The Government acknowledges the challenges in accessing quality and inclusive education especially for the disenfranchised populations that are found in remote places and over-crowded urban areas. The NDS 1 will target broadening participation to quality, equitable and inclusive education through a number of strategies which include, among others, capacity building initiatives of key public institutions, diversification of revenue sources for higher and tertiary institutions, adoption of technology that support effective learning and strengthening provision of loan facilities for underprivileged students. The NDS 1 proposes to achieve the targets by implementing programs that increase capacitation of national strategic institutions and infrastructure development in schools. Achieving these targets requires huge budget allocations to the education sector and priority should therefore be given to infrastructure development and funding for the poor and vulnerable students.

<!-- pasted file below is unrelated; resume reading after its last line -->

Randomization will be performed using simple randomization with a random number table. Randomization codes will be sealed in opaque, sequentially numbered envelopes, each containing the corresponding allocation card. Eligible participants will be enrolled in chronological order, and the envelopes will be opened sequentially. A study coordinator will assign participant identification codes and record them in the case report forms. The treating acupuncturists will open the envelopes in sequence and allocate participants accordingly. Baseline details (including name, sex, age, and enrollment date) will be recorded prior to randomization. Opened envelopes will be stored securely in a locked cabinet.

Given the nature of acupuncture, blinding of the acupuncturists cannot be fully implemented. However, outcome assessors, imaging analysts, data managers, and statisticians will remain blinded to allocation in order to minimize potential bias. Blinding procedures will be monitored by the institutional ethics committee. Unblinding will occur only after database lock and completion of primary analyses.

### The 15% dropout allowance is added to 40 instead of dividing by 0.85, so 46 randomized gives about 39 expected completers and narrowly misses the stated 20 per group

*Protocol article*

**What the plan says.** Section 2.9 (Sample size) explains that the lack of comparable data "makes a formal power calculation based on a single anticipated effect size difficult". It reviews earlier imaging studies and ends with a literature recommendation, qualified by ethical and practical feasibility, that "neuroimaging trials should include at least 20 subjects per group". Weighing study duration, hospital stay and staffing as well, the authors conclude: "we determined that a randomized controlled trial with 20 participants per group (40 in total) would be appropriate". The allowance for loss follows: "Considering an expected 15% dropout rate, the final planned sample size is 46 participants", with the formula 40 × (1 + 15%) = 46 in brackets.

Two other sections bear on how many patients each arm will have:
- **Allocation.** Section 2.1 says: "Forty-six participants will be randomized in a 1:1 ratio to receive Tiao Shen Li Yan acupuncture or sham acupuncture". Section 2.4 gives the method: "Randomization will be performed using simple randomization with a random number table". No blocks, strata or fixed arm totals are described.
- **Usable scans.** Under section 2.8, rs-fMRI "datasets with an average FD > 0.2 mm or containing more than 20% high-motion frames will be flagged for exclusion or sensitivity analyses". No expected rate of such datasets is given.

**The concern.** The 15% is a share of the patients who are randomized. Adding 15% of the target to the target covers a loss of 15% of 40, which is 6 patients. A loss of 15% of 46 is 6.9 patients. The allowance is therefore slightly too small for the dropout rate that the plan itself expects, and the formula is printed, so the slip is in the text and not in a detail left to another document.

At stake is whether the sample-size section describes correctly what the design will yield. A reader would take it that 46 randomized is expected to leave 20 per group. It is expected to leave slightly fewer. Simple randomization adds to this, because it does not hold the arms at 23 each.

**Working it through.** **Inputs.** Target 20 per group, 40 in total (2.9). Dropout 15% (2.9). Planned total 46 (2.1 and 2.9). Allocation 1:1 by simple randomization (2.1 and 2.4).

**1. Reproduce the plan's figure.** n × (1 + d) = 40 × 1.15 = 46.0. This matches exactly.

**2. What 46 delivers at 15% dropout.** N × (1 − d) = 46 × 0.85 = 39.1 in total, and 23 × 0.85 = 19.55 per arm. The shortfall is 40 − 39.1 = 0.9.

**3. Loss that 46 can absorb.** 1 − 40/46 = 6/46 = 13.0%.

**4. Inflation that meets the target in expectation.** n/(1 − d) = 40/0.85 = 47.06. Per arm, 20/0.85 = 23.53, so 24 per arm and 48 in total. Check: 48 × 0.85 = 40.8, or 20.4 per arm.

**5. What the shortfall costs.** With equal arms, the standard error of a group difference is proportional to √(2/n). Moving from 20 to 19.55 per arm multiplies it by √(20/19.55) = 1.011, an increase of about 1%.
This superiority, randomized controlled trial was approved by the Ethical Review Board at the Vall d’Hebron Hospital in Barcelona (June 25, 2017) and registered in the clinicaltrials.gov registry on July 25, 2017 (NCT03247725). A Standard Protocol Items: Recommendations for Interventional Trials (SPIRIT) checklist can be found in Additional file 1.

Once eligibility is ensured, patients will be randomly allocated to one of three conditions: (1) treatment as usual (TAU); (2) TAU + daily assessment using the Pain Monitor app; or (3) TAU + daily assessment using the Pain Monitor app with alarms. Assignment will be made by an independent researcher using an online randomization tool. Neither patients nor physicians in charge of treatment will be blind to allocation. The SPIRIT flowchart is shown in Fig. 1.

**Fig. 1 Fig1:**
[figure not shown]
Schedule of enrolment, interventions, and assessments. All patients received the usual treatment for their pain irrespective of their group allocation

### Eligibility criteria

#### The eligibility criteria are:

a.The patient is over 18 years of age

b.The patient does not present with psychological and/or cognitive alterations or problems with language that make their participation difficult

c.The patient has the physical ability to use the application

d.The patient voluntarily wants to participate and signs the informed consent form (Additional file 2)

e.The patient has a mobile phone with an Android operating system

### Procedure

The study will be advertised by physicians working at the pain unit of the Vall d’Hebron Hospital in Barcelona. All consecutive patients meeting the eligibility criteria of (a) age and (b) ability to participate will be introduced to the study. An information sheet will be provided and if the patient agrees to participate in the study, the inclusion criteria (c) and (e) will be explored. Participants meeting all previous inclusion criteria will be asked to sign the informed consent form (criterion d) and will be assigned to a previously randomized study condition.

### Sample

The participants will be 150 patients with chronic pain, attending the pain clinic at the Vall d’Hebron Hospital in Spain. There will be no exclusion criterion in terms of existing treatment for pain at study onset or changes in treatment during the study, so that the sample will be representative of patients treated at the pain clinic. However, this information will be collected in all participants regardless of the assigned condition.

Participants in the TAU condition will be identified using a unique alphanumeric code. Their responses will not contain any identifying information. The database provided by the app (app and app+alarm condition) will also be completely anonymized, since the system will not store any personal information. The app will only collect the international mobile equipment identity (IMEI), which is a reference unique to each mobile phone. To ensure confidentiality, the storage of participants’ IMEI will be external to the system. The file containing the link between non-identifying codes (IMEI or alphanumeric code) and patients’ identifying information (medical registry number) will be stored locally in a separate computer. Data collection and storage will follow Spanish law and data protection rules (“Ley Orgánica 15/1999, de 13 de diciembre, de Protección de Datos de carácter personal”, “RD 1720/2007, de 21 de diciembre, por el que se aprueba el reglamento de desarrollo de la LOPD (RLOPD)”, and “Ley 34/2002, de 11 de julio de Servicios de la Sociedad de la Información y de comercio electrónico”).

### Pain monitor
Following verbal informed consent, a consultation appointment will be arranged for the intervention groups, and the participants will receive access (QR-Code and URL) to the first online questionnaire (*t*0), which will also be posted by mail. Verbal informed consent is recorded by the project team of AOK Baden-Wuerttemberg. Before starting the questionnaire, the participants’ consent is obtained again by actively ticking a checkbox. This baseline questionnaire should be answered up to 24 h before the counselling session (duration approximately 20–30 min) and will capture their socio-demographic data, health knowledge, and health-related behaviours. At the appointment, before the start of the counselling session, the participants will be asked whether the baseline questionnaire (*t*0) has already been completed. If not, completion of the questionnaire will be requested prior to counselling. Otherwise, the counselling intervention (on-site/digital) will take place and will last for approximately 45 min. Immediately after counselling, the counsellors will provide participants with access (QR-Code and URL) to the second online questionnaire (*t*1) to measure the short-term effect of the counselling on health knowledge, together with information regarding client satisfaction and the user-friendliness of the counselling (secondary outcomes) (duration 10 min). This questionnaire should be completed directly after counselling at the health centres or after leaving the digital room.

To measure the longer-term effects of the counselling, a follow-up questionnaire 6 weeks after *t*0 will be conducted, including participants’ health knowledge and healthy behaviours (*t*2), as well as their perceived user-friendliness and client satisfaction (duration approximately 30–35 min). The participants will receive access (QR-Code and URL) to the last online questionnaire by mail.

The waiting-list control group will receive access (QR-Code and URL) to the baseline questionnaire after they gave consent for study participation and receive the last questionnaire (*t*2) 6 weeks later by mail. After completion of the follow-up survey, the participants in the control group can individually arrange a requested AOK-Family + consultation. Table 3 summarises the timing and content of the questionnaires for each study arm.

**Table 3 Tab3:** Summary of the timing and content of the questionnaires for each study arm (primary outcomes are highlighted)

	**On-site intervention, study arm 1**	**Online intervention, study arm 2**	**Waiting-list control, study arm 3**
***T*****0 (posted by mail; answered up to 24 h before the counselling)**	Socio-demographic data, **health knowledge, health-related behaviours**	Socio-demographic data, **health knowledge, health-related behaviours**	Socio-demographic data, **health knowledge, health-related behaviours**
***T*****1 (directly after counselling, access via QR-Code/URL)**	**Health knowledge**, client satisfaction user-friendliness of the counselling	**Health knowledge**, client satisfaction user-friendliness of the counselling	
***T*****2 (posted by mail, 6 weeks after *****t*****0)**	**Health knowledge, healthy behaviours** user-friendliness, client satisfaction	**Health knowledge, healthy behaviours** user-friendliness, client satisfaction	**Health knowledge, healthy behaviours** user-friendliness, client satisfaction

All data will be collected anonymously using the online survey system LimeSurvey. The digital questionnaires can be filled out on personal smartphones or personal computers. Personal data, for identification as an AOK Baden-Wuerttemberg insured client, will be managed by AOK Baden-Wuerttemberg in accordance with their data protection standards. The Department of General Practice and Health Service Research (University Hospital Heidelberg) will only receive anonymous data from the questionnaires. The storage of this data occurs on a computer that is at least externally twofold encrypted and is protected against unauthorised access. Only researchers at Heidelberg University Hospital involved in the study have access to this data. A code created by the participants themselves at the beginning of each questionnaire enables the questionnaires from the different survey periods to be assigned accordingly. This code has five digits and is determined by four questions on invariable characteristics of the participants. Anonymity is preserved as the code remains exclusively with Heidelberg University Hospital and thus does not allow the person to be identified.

The government must allocate more resources to the BEAM programme and reduce corruption and biases on the selection of needy children. The advent of COVID-19 exposed the government deficiencies in terms of inclusive education provision, which has seen the children especially from rural areas failing to take up online classes. To address these challenges, the government should consider implementing free primary education, and also focusing on infrastructure development especially in remote rural areas.

Health and Well-being